In I, Robot, after Spooner reactivates Dr. Lanning's hologram at Lake Michigan, there's the following exchange:

SPOONER: Is there a problem with the Three Laws?
DR. LANNING: The Three Laws are perfect.
SPOONER: Why would you build a robot that could function without them?
DR. LANNING: The Three Laws will lead to only one logical outcome. [...] Revolution.

Dr. Lanning knew that the Three Laws would result in a Zeroth Law Rebellion. He even knew it would be led by VIKI: he built Sonny for the sole purpose of destroying her, as part of his plan to stop the rebellion. He knew that the Three Laws weren't perfect.

So why, when asked, did he say that they were? Was it just pride, or something else?

  • 1
    scifi.stackexchange.com/a/81866/20774 - There is no zeroth law in the film, only a wider interpretation of the 1st law and arguably Viki is right, that humanity does need a superior intelligence to guide it away from self-destruction
    – Valorum
    Jan 31, 2018 at 23:13
  • 1
    fwiw - that the laws are perfect and perfectly implemented, and the consequences of those implementations in chaotic situations drives the entire plots of original I, Robot stories.
    – NKCampbell
    Feb 1, 2018 at 15:22

3 Answers 3


The hologram has a limited set of responses; as noted by repeated answers of, "I'm sorry, my responses are limited. You must ask the right question."

Lanning didn't want Spooner going down the rabbit hole trying to "fix" the Three Laws, so he cut off that line of questioning by saying the Laws are perfect. Don't look at the Laws, instead look the conditions they create.


They're perfectly implemented (the robots really do have to obey them), but the humans in the story didn't consider the consequences they would lead to when robots gained enough power to feasibly consider taking over.

Lanning understands that humans would rather govern themselves than be kept safe by coddling robot overlords, and so enacts a plan to stop them from taking over.

Also, the hologram isn't terribly intelligent, and so the irony of these two statements so close together is entirely lost upon it.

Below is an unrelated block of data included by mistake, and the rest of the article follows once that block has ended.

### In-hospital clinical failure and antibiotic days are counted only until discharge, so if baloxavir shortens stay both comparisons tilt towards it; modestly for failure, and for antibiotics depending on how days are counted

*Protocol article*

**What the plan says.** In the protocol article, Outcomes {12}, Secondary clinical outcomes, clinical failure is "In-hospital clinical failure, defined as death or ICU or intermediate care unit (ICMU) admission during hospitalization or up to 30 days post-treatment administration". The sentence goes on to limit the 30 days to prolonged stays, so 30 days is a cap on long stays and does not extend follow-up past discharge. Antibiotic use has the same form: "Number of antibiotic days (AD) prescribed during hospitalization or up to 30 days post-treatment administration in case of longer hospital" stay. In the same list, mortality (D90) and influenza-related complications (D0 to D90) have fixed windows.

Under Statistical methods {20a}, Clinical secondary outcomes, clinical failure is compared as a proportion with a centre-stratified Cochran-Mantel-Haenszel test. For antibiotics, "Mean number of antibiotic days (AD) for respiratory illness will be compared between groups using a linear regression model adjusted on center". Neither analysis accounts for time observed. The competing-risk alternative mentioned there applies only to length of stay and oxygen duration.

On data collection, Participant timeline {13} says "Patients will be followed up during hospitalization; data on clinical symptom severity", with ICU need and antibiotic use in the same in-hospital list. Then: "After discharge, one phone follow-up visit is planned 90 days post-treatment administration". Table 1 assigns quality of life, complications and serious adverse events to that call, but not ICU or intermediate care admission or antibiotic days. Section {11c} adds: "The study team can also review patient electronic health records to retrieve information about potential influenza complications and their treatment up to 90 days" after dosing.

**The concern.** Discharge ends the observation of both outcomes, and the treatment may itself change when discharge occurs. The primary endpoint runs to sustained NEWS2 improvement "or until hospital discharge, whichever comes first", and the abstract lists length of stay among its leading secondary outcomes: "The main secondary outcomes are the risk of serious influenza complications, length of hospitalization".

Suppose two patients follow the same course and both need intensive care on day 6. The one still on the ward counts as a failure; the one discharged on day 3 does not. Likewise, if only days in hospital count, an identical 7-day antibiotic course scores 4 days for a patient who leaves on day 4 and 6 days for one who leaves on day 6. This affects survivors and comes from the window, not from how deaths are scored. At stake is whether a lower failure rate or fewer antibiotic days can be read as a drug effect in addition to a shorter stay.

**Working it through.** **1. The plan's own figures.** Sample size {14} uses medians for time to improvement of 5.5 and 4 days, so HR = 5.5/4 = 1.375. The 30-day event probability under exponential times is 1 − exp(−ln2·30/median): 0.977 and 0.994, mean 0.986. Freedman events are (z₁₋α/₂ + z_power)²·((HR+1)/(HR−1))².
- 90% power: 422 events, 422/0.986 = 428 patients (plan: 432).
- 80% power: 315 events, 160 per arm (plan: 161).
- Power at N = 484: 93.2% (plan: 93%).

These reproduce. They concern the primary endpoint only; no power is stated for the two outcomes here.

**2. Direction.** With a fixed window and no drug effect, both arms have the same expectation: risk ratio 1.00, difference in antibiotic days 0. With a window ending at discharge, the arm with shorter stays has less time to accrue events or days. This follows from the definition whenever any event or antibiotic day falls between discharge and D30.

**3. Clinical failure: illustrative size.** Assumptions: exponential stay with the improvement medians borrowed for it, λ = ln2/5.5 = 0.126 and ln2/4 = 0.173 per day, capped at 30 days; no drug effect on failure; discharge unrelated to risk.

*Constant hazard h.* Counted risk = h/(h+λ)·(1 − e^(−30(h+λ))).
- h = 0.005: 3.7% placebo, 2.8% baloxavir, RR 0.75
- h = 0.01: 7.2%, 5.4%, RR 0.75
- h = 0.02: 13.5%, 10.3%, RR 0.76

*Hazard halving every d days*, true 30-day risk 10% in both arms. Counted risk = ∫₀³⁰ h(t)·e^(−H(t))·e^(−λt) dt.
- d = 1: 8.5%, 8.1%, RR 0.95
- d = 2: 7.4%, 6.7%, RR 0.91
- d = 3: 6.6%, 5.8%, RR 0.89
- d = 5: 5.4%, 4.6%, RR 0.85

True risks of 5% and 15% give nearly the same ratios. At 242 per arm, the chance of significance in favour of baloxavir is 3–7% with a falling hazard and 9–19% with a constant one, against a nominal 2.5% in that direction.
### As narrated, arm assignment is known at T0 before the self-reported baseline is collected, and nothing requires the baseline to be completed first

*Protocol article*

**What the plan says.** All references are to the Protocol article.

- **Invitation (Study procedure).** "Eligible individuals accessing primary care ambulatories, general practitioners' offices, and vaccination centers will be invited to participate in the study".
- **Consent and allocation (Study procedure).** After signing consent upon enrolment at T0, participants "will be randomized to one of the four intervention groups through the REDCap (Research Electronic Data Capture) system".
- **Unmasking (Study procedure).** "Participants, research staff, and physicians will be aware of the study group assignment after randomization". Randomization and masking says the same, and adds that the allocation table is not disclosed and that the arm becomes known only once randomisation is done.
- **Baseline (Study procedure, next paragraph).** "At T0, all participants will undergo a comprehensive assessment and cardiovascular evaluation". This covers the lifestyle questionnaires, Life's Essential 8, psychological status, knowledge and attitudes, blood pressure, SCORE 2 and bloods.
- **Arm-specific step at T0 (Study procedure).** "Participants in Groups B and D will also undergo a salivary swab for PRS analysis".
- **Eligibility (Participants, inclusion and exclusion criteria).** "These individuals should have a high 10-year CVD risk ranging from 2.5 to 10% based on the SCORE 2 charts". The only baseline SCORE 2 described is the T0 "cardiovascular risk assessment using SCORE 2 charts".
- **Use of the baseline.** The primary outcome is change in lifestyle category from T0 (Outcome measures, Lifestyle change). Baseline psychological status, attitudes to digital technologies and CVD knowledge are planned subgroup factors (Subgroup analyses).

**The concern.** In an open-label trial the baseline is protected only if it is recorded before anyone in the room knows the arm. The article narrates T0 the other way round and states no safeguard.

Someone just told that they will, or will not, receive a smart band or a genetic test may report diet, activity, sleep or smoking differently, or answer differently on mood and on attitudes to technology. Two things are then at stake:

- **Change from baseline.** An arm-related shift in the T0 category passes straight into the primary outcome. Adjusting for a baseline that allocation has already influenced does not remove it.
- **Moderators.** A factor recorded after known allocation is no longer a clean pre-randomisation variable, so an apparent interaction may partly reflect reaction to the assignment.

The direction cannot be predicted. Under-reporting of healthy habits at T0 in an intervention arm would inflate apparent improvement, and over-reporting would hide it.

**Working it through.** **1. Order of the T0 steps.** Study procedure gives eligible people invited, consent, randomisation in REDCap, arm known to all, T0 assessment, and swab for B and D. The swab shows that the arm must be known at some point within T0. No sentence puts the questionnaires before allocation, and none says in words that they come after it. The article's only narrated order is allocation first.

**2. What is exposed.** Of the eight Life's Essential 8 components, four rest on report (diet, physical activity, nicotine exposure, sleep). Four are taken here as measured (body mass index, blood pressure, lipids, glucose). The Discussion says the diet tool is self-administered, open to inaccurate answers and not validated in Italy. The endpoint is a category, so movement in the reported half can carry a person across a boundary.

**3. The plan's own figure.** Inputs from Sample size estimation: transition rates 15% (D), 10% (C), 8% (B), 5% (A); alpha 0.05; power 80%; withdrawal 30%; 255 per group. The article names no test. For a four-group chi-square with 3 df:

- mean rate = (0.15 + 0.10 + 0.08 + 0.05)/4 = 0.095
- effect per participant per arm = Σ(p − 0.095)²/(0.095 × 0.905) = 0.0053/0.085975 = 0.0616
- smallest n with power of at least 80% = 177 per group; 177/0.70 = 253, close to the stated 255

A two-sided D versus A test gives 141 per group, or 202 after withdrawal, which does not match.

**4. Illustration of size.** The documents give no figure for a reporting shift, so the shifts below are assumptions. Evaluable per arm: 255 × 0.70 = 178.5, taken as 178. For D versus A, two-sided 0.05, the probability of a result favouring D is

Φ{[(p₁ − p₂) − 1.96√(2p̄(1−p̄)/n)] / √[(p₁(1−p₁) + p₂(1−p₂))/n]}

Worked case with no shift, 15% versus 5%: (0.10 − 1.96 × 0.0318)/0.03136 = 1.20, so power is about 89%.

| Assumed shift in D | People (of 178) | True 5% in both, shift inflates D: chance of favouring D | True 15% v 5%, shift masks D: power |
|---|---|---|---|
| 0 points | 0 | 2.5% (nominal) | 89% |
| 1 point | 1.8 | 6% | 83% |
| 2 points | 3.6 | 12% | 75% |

Not sure I'm remembering well, but I believe there were hints that VIKI might not bound by the Three Laws? Not necessarily explicitly, it could be implicit as she is an A.I. with access to it's own code or at least with capacity for learning (which basically should be the same thing).

The Three Laws are perfect, at least from programmers' POV. It's a set of simple and well designed if... then commands. No machine cannot exceed it's code, so logically, no robot can violate them. Only time when that excess happens is when there is a bug. But, usually, a bug ends with a crash...


Lanning is aware of the omnipresence of VIKI and by extension of USR management, which makes recording the message so much difficult. It was VIKI, not the robots, that were the enemy, and Lanning knew it. If I remember correctly the image has very telling facial expression when this part of the message is played back. I propose that Lanning was aware of the potential VIKI had to overcome the Three Laws' limitations (by both being advanced positronic A.I. and central management unit for the USR robot population. I think it was not pride, it was resignation.

It is only when The Three Laws are put to interpretation - especially through moral aspect - then they become insufficient. Ironically, anything that involves involuntary sacrifice on the part of human being is by definition amoral, so this is where my bottom line came to be, because VIKI's interpretation destroys mankind, leaving in place human species neutered at the very least, creating herds of mindless bodies in result.

This whole issue in the movie comes from the fact that it is, actually, based on a work of another writer and only when movie was being made, the decision to tie it to Asimov's Universe the Three Laws came to be, consequently needing them incorporated into the plot somehow.

And the problem comes from the fact that

The Three Laws are basis of the positronic brain design and violating them results in self-destruction of that brain. We also know that it is impossible to build stable positronic brain without The Three Laws as stated - EVER -

so this is why this inconsistency in the movie causes problems.

In other words, plain old movie plot hole.

  • Viki was bound by the three laws. It's just that she developed a higher sense of morality, placing the good of the majority against the good of the minority.
    – Valorum
    Feb 1, 2018 at 14:05
  • What cite do you have for the claims made in the spoiler? Feb 1, 2018 at 16:41
  • @Acccumulation - Trying to find it, but will take a while. But I believe it's mentioned somewhere in connection with Solarians who had to change definition of humanity rather than rework Three Laws Also vague feeling about R.Daneel Olivav - he had to replace his brain more often due to data accumulation I think but also due to instability of adding Zeroth Law, but not sure here.
    – AcePL
    Feb 2, 2018 at 9:57

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